Saturday, August 22, 2009

Random plant event: Cereus peruvianus sucker?

To finish out what has accidentally become Cereus peruvianus week here at PATSP, I have a random plant event that I was not only not expecting, but that I wasn't even aware could happen: one of my plants has a new sprout coming up out of the soil:

I don't know what's going on here exactly. Not only was I not aware this could happen, but when I searched on-line for information about it, I couldn't come up with any pages that mentioned it happening. "Cereus peruvianus sucker" didn't get me anywhere, nor did "Cereus peruvianus offset." And yet, it's obviously there.

It can't be a seedling: none of my eight plants have flowered in the three or four years I've had them. Even if they had, all eight have been repotted at one point or another, so the seeds wouldn't still be in the soil even if some had managed to grow buds, flower spectacularly, and develop fruit without me noticing. And a seedling wouldn't develop a growing tip that large while still under the soil.

So I'm forced to conclude that this cactus is branching below the soil, for some reason. None of my other plants, even the ones that are verging on eight feet tall, have branched for me, but this little eight-inch-tall (including the pot!) guy is. Why that one? Why now? Why from underground?

Don't look at me. I didn't even know this was possible.


Claude said...

Well, if it was grown from a cutting, the cutting may have been getting ready to put up a branch in what was now below the soil line. Usually they don't start branching until they're at least 3 feet tall, and the first branches on my hildemannianus started right below some minor damage on the stem, so maybe there was a ding on the stem below the soil line... the next 2 branches came right at the soil line... not really below it, but not really above it either.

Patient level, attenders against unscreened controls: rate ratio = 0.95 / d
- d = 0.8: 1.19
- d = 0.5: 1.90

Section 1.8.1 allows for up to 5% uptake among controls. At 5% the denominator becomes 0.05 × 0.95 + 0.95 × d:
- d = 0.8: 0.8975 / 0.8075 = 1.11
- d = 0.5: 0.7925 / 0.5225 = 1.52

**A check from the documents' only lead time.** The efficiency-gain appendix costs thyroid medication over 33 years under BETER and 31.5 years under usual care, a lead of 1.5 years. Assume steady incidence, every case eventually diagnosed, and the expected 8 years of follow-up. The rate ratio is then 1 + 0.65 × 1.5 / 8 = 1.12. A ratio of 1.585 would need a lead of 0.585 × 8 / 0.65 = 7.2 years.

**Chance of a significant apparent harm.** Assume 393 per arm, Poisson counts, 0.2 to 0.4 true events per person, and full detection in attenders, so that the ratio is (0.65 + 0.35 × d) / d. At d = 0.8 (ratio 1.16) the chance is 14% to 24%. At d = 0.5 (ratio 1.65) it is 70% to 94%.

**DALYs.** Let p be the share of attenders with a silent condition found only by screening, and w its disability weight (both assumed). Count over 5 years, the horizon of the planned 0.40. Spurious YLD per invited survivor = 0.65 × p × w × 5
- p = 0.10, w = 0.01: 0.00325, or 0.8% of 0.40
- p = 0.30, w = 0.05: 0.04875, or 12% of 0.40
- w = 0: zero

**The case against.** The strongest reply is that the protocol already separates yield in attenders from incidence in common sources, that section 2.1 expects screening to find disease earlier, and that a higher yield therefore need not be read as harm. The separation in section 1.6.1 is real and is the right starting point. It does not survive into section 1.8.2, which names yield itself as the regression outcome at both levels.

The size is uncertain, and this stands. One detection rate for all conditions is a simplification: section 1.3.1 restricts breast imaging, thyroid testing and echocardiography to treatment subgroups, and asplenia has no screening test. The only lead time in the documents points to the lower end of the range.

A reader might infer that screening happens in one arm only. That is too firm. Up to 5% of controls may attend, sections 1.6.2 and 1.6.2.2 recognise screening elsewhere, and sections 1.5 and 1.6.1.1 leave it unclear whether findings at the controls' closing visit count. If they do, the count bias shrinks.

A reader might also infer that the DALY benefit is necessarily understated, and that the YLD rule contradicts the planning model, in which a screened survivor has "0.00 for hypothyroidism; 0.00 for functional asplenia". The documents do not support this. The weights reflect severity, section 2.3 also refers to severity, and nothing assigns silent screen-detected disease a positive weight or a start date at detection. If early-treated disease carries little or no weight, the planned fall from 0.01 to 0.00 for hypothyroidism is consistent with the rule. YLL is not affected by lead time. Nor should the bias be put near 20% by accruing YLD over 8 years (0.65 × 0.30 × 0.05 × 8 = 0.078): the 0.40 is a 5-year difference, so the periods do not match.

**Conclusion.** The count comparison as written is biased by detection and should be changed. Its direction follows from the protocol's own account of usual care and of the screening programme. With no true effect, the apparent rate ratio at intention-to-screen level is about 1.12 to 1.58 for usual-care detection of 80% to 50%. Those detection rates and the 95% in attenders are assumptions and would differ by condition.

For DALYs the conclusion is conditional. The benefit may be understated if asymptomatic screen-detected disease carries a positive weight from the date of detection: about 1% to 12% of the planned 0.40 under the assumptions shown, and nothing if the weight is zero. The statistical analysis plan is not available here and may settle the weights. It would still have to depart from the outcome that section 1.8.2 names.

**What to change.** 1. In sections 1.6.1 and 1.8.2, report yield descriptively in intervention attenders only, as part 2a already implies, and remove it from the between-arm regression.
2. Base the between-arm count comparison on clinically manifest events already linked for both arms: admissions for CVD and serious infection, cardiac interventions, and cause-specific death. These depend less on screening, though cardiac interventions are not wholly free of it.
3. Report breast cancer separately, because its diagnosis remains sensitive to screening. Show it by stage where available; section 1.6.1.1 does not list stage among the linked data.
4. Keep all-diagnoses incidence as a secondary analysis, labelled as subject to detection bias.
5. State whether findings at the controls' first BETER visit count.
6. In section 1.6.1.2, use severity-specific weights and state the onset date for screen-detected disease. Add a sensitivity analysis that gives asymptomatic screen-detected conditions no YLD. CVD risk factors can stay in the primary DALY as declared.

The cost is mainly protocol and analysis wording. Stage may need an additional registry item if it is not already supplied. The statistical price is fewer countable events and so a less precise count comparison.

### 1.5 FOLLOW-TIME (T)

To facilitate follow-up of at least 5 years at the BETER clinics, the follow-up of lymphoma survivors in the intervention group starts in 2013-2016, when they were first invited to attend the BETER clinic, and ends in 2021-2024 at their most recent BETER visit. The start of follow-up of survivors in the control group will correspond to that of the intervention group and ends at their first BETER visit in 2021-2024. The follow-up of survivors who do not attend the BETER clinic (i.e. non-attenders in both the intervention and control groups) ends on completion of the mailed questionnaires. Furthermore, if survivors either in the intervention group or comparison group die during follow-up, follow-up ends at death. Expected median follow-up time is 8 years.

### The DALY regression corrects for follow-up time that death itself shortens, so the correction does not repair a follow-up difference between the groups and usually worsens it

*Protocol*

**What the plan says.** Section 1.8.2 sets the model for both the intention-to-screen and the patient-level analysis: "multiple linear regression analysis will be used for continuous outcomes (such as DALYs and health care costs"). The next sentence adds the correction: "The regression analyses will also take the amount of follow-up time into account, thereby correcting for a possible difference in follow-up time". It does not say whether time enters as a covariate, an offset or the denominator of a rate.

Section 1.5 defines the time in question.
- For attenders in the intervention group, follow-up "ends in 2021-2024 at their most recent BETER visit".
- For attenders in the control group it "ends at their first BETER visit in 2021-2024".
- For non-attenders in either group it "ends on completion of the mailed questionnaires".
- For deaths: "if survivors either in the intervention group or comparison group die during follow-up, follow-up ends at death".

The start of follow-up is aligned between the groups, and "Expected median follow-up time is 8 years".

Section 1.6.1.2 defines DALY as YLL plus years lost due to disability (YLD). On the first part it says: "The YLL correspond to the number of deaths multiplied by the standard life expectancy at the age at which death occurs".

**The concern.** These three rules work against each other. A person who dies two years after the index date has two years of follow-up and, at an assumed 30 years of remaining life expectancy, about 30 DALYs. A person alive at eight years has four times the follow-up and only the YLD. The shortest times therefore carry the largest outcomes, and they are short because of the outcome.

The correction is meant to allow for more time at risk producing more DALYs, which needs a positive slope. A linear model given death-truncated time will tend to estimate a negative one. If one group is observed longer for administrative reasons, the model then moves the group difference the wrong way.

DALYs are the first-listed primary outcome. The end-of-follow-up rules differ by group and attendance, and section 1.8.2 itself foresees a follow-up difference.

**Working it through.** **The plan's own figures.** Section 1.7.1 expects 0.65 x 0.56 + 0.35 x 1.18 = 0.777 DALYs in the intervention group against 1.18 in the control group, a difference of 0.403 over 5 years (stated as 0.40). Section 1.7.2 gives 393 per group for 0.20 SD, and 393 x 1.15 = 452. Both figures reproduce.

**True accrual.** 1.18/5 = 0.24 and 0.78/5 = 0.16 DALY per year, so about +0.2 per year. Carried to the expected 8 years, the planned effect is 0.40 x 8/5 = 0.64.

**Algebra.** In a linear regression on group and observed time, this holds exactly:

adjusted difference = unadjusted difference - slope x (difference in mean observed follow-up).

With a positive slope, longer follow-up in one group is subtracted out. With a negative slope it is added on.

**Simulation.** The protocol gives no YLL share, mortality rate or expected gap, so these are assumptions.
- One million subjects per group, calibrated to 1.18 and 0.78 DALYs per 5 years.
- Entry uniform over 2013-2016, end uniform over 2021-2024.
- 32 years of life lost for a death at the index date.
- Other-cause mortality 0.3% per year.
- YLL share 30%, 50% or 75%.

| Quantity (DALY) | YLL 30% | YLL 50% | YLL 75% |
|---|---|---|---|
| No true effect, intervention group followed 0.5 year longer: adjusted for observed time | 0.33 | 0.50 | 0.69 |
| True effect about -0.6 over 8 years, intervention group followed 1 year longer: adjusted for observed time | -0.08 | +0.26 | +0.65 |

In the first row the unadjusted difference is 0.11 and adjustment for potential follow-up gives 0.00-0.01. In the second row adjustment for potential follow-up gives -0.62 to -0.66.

Interesting... Maybe you just got a cantankerous plant that's gonna do whatever it wants. It's probably sitting there thinking "well, if he thinks I'm gonna just go straight up, he's got another thing coming... I'll show him!"

Anonymous said...

I've seen them used as fences (not even goats eat them I guess) but no habla espanol, at least not enough to ask how they managed to get them so thick - suckers? Imagine your picket fence bursting into glorious bloom some night.

lynn'sgarden said...

I would just be thrilled (aren't you?!) that mama is happy in her home and producing for you ;) But I know your inquiring mind wants to know HOW...WHY??? Like your blog title

CelticRose said...

When you potted it up, were there any areoles below the soil line? A cactus can offset or bloom from any areole.

Claude has a point. If your plant was grown from a cutting, it may simply have been old enough to start branching out and it just decided to grow a branch from an areole beneath what is now the soil line.

mr_subjunctive said...

I couldn't swear to it, but I think this plant was probably seed-grown. When I first bought them in Nov. 2006, there were three plants per pot, and I divided them. It's been long enough that I'm not positive, but I think they were sort of shaped like a fat cigar, tapered on the bottom. If they'd been grown from cuttings, there would have been an obvious cut, still, correct?

There were, almost certainly, some areoles below the soil line. I sort of dimly recall not enjoying the repotting process because I couldn't always see the spines.

Claude said...

Not neccesarily... It's common with these plants to grow them from log cuttings. That's where you take a 1 to 3 foot section of the plant stem, cut at both ends and lay it flat on the ground, then half bury it. The 'log' will then send roots into the ground, and all along the top it will send up new growing tips. These tips are then broken off and rooted. If this was how they were grown, then the cut where they were removed from the parent log would be about a half inch to an inch wide, where the branch came out of the areole. After they were rooted they would be more cigar shaped. If they were seed grown, they would be grow to about a foot tall before they'd be getting as wide as a cutting.

I read back to some of your past posts... are these plants that had been attacked by Mealy bugs? If so, the plant may be doing what it interprets as self defense... the plant feels like it's existing growth has been damaged or is under attack, so it's sending up new side growth (ok, that's a bit of an anthropomorphic stretch, but I hope you know what I mean...)

mr_subjunctive said...

The log-cutting theory would explain it; I didn't know these could be propagated that way (I would have assumed they'd just rot).

The mealybugs lasted longer on the older, much taller two plants; the six small ones had mealybugs to one degree or another but the infestation never seemed particularly dire on any of the plants, just persistent and hard to eliminate. This particular one is the shortest of the six short ones, and they were all more or less the same height to begin with, so it's likely that it was under some sort of stress from somewhere, whether it was the mealybugs or not.